The journey to the publication of my first children’s novel has been littered with roadblocks and narrow bridges. The good news? At every rickety stage I’ve collected tips (and anti-tips) that I’m happy to share with everyone …
For me, this was the easy stage! Aspiring writers need to read like maniacs to keep up with the work of other writers, both locally and internationally. There is no point in writing a killer story if it looks like something already published. Sadly, that means there are no scarred teenage wizards named Barry.
Here’s a simple equation: the more you write, the better you write. By the time I was ready to be born, I had already completed my first three manuscripts (I spent most of my time looking for a place to connect my laptop). When the doctor patted me on the back, I narrowed my eyes at him and said, ‘Wow!’ Which of course meant: ‘Ah, you must be my agent!’ I kept scribbling homemade comics as a child before I started writing for surf magazines at 17. Since then, I have published thousands of articles and works of fiction. Many were “hacker” stories; some won me awards and contests. They all helped develop my voice and writing skills.
A local teacher read my first manuscript to his class (thanks Bob Swoope). The response was excellent. One boy enthusiastically said, “It’s like Harry Potter, only more fun!” I dined on that compliment for a month.
I’m lucky ten-year-olds think paying at Paddle Pops is the industry standard for publishers, otherwise I’d already be broke (well, I’m actually broke). I read all my stories to my daughter, her friends, and any young relatives I can rescue. Whenever my youth focus groups head to the nearest television, I know that the chapter I am reading needs a major rebuild. Whenever kids sit glued to their chairs and demand more, I know my story is heading in the right direction (and I’ve bought the right glue and popsicle sticks).
It is also helpful to allow adults to intervene in your story. Adult writers, that is. I learned that it is best to avoid family and friends, unless you enjoy making these people run away every time they see you. Instead, join a local or online critique group. The growth of thick skin like an elephant will also help you at this stage.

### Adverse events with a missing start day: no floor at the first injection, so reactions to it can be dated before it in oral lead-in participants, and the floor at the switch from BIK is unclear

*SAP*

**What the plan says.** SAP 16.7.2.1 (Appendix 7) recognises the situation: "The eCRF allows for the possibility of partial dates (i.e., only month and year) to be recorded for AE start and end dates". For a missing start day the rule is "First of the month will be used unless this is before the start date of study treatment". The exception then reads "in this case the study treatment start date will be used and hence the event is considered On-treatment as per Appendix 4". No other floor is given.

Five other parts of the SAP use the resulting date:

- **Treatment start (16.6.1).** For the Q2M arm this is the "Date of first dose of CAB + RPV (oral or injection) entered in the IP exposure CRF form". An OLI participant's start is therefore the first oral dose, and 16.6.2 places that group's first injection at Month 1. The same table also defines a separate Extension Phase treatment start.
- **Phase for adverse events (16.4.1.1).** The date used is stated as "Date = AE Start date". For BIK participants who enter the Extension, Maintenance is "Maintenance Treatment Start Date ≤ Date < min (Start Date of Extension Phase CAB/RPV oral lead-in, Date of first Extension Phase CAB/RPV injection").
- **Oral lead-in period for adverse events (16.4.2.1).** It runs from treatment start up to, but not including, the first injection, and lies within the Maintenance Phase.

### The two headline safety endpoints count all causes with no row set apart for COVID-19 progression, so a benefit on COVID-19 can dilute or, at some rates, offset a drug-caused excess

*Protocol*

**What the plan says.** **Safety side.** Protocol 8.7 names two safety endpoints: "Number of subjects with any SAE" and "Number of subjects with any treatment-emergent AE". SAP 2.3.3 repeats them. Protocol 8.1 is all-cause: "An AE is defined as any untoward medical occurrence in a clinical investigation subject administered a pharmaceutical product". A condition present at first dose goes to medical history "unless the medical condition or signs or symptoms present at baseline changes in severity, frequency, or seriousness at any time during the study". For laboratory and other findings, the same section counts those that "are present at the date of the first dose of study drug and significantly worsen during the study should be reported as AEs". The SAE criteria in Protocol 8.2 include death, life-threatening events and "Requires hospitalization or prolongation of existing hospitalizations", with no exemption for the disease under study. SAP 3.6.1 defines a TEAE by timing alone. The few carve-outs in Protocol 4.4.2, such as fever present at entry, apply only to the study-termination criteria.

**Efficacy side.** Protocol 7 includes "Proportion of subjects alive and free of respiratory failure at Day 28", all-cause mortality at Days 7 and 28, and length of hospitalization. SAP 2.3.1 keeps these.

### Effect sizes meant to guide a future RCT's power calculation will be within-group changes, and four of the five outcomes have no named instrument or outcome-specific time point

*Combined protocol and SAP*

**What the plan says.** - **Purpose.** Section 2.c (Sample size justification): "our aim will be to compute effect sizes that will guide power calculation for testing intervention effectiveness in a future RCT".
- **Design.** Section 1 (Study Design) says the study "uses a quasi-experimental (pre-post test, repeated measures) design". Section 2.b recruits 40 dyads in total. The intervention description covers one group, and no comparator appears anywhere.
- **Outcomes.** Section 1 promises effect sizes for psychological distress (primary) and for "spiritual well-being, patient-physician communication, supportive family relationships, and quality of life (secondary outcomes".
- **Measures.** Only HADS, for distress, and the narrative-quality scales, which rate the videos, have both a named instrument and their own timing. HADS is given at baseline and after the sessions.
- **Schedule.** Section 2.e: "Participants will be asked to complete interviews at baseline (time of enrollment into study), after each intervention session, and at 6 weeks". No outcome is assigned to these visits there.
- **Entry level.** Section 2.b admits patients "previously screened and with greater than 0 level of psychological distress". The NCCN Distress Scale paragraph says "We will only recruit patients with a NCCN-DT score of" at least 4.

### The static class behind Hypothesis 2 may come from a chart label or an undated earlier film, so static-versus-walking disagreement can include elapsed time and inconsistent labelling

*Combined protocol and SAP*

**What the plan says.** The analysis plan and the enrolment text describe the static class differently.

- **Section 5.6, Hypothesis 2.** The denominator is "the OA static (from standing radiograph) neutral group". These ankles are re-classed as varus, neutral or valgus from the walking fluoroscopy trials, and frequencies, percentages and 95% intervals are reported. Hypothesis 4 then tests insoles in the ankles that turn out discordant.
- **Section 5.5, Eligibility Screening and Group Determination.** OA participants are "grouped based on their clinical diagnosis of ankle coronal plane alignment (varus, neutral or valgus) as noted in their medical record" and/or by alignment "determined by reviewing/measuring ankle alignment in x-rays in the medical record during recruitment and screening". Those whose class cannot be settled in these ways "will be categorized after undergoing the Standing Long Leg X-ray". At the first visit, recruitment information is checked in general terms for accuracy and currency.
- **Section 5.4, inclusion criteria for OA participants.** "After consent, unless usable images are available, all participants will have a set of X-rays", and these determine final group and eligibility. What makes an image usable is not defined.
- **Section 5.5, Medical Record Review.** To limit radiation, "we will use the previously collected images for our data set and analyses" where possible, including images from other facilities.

Finally, you think your book is ready. It is not. It is time to let the manuscript breathe for a month, before reviewing it with new eyes. Be ruthless. Hack those excess adjectives that publishers hate. Eliminate all the scenes that do not shine, advance the plot in several levels and force the reader to continue reading.
As a children’s writer, you are not only competing against Hell’s mutant sleet heap and other children’s books, but also against the internet, computer games, and cartoon networks 24 hours a day. Remember: the modern child is smarter, smarter, and easily bored than any previous generation.
Time of truth. When you submit your first manuscript, work directly on writing the second. When your manuscript returns unloved, send another submission the same day (or better yet, send two). For every five rejections, rewrite. Never give up.
Over the course of several months, I sent my manuscript to all the agents in the country. They all rejected until I got discouraged. Instead, I went directly to the editors. I almost fell out of my computer chair when the second answered right away. The wonderful Ibis publisher in Melbourne liked my story so much that they asked me to commit to writing two more of the same series. The truth is that, to be published, I would have promised to write a nude sequel in a bubble in the middle of Pitt Street. Fortunately, they did not. But I still have my bubble.
It has been more than a year since my book was accepted. My patient editor Belinda Bolliger has walked me through two more rewrites to add a backstory, eliminate my ellipsis fever, and tone down my most extreme jokes. My main character has become less obnoxious and has changed sex from girl to boy. Why? Apparently girls will read about boys; but boys don’t like to read about girls.
I originally named my book after the planet of talking horses and mutant chooks at the center of my story. However, Uponia (too weird) changed from Planet Horse Fart (too rude) to ZAPP to Planet Horse (too little horse) to Raz James and The Amazing ZAPP Discovery (too lazy) to Erasmus James and the Galactic ZAPP Machine (too. … Wait, that’s it!).
The cover has changed almost the same amount of times, while the publication date has been pushed back from last Christmas to May and from June to September. Let’s cross our fingers on the last one!
It is vital to remain flexible and positive through these changes and delays. Yoga helps. It is better to do everything right than to launch an inferior product. The extra time has also given me time to create a website, come up with a battle plan with the Ibis marketing team Anthony and Paola, and watch my hair turn even grayer. Meanwhile, my bank account has sunk, but who really needs modern conveniences like electricity and food?
On the road
Last month I drove to Sydney to cheer on the Pan Macmillan sales team. I gave a ten minute comedy routine and was as surprised as anyone when the friendly team laughed at my weak jokes and seemed excited about the sale of my book. On the long drive home, I realized that this would be the first of many promotional trips of this kind: to schools, book signings, anything that helps me sell a few more copies and keep doing what I love so much. Then it started to rain heavily and my front tire blew out. As I bounced off the bush, I realized I was about to experience another first on the scenic detour known as Publication Road.